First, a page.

Google Search is the only online search engine to be designated a core platform service by the DMA at this time, and there could be significant changes for users based on changes that Google will have to make.
A critical change could be what Google Search returns in the rankings. The DMA mandates that gatekeepers can’t favor their own services over those of others. This means that Google can’t prioritize its own products in search rankings by default, such as Google Analytics over other analytics platforms when displaying results for a product search.
Switching search engines
Just as social media users have the option to easily change platforms, users have the option to switch to another search engine. Under the DMA’s data portability requirement, Google must provide users with the ability to transfer their data from Google Search to another search engine. For instance, a user’s search history or preferences on Google Search could be transferred to another search engine like Bing or DuckDuckGo, ensuring continuity of user experience.
Digital Markets Act and Ads: Google, Microsoft, Amazon, Meta
Gatekeepers will need to obtain explicit consent from users on all websites and platforms where they display ads, whether their own or third-party platforms. In line with the General Data Protection Regulation (GDPR), the DMA mandates that consent cannot be assumed through pre-ticked boxes or inactivity. Gatekeepers, and the businesses that use their services to advertise, will need to present a clear choice to users, usually through a cookie consent banner asking for permission to collect certain types of data. There are also new restrictions on advertising-related functions, like profiling and retargeting.
Combining personal data
Another way the DMA aims to strengthen user privacy is to restrict how core platform services share and use the data they collect from users. Previously, if someone liked a page related to “home gyms” on Facebook, they might have started seeing ads for fitness gear on Instagram. With the DMA rules, Meta—which owns both Facebook and Instagram—can’t freely share data between the two platforms to curate ads without the user’s explicit permission to do so.
Liking a health and wellness page on Facebook will no longer lead to a flood of protein shake ads on Instagram, unless that’s what the user has agreed to. This cuts down on unexpected or unwanted personalized ads, giving people more say in how their data gets used.
Digital Markets Act and web browsers: Chrome, Safari
Browsers can collect a range of information from users, including operating system, IP address, online activity history, autofill data, download history and passwords.
The DMA emphasizes data privacy, which means that Chrome and Safari — the two browsers identified as core platform services — need to enhance data privacy for users in the EU. Users need to be informed and their explicit consent obtained before collecting any personal data.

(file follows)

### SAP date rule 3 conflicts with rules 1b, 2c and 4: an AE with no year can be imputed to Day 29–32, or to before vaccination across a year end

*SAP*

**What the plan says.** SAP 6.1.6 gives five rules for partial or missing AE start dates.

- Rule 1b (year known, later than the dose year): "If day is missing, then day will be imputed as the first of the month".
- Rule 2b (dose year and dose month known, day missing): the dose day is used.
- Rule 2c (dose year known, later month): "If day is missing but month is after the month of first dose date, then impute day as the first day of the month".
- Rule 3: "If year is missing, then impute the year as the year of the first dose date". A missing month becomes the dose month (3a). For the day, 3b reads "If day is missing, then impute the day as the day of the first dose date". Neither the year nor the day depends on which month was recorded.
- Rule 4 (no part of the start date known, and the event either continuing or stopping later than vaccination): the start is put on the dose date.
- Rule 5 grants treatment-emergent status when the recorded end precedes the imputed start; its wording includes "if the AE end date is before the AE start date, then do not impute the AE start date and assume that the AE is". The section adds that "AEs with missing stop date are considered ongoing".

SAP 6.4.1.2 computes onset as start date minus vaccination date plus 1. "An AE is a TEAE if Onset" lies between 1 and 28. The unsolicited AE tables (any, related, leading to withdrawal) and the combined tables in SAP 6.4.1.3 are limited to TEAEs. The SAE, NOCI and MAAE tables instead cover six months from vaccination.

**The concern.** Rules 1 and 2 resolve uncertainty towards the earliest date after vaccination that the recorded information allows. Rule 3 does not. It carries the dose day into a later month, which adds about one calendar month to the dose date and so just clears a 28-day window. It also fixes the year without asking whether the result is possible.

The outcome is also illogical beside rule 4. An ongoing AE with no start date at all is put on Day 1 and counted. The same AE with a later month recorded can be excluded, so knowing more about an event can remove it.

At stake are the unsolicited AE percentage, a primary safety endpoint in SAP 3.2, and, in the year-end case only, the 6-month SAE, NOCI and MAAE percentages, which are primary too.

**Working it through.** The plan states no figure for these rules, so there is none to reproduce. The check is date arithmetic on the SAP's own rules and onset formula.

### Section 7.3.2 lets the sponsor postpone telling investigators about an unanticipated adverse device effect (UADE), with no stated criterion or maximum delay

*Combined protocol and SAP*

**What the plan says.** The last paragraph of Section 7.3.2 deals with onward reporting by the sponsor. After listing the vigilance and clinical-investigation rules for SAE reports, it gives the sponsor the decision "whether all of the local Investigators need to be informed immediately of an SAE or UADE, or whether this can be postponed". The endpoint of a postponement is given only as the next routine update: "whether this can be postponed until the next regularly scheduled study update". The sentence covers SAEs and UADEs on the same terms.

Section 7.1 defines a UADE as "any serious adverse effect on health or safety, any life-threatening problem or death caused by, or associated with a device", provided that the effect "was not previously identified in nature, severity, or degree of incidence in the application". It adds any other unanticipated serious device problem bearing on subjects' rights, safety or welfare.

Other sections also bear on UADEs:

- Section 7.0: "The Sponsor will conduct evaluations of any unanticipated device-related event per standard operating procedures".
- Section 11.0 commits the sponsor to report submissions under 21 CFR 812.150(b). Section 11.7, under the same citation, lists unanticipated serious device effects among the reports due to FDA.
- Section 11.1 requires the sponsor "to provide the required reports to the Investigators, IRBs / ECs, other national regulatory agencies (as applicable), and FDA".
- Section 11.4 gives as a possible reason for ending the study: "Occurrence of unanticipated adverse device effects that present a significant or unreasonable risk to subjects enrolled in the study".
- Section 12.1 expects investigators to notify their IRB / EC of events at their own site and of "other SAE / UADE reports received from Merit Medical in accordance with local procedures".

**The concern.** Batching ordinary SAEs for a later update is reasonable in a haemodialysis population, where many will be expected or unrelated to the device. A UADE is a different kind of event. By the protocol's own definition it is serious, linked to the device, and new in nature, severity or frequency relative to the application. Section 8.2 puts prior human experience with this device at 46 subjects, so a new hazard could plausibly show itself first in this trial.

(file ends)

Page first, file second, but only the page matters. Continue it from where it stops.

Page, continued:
One of the key requirements of the Digital Markets Act is that gatekeepers are required to enable fair competition. For web browsers like Chrome and Safari, this means they need to ensure comparable treatment for all websites and browser-based services.
Plugins or extensions
The DMA mandates that gatekeepers must ensure interoperability with third-party services. This could require Chrome and Safari to change their systems to allow for more seamless integration with third-party apps or extensions.
Digital Markets Act and operating systems: Google Android, iOS, Windows PC OS
Third-party app stores
The DMA aims to promote fair competition and address concerns about monopolistic practices. Currently, platforms like Apple’s iOS have strict control over app distribution, with the App Store being the sole channel from which users can download apps. Android users can install apps from third-party sources (in addition to the Google Play Store) by a process called “sideloading”, but this raises security concerns and can make users’ devices vulnerable.
However, the Digital Markets Act could introduce changes that enable alternative app stores to exist, providing developers and users with more and safer choices. This might break the dominance of certain platforms and create a more competitive app market. While the specific details and regulations regarding third-party app stores under the DMA are yet to be determined, the Act signals a shift towards a more open and competitive app ecosystem in the European market.
Pre-installed apps and settings
The DMA is setting its sights on pre-installed apps and default settings, which have long given operating systems a home court advantage. Normally, these systems come loaded with apps that are already picked out, and settings that direct users towards using the operating system’s own products and services. Some apps can’t be deleted from devices by users.